A Russian nuclear-powered attack submarine cruised within 200 miles of the East Coast recently in the latest sign Russia is continuing to flex its naval and aerial power against the United States, defense officials said.
The submarine was identified by its NATO designation as a Russian Seirra-2 class submarine believed to be based with Russia’s Northern Fleet. It was the first time that class of Russian submarine had been detected near a U.S. coast, said officials who spoke on condition of anonymity because of the sensitive nature of anti-submarine warfare efforts.
One defense official said the submarine was believed to have been conducting anti-submarine warfare efforts against U.S. ballistic and cruise missile submarines based at Kings Bay, Georgia.
A second official said the submarine did not sail close to Kings Bay and also did not threaten a U.S. aircraft carrier strike group that was conducting exercises in the eastern Atlantic.
Kings Bay Naval Submarine Base, north of Jacksonville, Fla., is homeport for two guided missile submarines and six nuclear missile submarines. The submarines are known to be a target of Russian attack submarines.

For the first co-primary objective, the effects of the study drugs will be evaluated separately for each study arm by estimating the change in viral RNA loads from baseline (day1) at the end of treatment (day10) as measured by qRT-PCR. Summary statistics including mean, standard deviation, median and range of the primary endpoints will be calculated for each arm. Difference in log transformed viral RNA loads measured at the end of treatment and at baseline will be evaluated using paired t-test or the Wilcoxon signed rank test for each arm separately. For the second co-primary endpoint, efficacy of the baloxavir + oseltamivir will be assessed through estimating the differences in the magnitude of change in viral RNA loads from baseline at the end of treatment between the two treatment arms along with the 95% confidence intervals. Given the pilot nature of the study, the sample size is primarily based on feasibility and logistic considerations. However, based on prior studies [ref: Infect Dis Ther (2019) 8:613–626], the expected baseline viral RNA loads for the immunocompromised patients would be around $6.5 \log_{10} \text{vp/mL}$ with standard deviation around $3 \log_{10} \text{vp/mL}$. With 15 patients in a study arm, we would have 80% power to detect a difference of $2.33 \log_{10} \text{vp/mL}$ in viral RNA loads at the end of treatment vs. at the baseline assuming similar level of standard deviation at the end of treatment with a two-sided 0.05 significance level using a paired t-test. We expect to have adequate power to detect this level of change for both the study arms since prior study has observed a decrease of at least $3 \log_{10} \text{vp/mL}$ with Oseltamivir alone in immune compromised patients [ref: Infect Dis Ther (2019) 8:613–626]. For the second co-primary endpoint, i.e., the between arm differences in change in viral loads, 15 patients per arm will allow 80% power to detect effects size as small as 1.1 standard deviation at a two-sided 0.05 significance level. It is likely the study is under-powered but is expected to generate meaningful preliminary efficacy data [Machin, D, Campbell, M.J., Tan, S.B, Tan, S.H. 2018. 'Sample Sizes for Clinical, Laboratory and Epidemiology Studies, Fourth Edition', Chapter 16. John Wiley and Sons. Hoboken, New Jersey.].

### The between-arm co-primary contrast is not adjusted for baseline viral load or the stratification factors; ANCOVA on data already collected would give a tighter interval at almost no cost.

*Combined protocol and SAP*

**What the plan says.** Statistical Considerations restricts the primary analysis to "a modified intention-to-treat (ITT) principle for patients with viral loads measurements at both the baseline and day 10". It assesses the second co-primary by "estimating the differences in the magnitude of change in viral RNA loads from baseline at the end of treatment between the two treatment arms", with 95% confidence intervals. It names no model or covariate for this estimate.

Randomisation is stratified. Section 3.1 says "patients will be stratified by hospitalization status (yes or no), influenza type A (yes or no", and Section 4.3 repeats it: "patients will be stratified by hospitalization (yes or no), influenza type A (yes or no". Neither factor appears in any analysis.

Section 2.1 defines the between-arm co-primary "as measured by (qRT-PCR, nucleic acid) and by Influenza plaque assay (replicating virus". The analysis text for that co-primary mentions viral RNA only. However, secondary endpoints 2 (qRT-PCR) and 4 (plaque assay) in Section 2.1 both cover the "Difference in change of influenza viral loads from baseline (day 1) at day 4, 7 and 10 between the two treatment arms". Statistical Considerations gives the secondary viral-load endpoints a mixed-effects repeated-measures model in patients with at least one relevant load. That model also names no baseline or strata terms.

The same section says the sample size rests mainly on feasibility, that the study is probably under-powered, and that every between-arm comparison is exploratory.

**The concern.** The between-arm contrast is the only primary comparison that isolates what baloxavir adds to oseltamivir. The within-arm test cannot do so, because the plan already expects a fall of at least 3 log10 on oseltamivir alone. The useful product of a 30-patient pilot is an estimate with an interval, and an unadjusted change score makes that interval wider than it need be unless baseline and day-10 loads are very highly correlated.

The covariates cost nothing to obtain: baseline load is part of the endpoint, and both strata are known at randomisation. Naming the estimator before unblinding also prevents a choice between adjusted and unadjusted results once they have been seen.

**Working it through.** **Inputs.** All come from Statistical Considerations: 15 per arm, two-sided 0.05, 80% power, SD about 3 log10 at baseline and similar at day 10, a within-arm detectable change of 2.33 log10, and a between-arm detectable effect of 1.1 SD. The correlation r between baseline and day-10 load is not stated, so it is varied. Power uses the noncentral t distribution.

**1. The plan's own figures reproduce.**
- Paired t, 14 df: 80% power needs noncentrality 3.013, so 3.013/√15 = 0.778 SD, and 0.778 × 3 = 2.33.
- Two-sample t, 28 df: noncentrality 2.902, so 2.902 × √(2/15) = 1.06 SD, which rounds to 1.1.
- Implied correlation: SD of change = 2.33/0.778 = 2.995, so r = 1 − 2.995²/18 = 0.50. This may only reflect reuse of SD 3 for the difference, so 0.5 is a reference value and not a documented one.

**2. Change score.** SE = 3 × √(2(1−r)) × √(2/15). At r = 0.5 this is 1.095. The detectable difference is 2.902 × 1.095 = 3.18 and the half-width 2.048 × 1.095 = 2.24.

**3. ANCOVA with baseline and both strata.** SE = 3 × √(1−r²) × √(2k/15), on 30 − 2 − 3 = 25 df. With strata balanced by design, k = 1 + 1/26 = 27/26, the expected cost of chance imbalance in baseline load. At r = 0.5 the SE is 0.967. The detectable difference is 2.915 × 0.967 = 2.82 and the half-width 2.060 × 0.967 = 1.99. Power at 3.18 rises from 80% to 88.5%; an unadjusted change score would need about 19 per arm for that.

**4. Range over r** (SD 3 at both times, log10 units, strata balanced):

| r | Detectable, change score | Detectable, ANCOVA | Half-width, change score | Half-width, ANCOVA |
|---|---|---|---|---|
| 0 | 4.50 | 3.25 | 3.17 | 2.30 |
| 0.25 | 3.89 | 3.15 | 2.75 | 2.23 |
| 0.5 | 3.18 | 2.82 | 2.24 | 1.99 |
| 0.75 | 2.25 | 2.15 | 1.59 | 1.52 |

Meanwhile, the officials also said that a Russian electronic intelligence-gathering vessel was granted safe harbor in the commercial port of Jacksonville, Fla., within listening range of Kings Bay.
The Russian AGI ship, or Auxiliary-General Intelligence, was allowed to stay in the port to avoid the superstorm that battered the U.S. East Coast last week. A Jacksonville Port Authority spokeswoman had no immediate comment on the Russian AGI at the port.
“A Russian AGI and an SSN in the same geographic area as one of the largest U.S. ballistic missile submarine bases—Kings Bay—is reminiscent of Cold War activities of the Soviet navy tracking the movements of our SSBN’s,” said a third U.S. official, referring to the designation for ballistic missile submarines, SSBN.
“While I can’t talk about how we detected it, I can tell you that things worked the way they were supposed to,” the second official said, stating that the Russian submarine “poses no threat whatsoever.”
According to naval analysts, the Russian attack submarine is outfitted with SS-N-21 anti-submarine warfare missiles, as well as SS-N-16 anti-submarine warfare missiles. It also is equipped with torpedoes.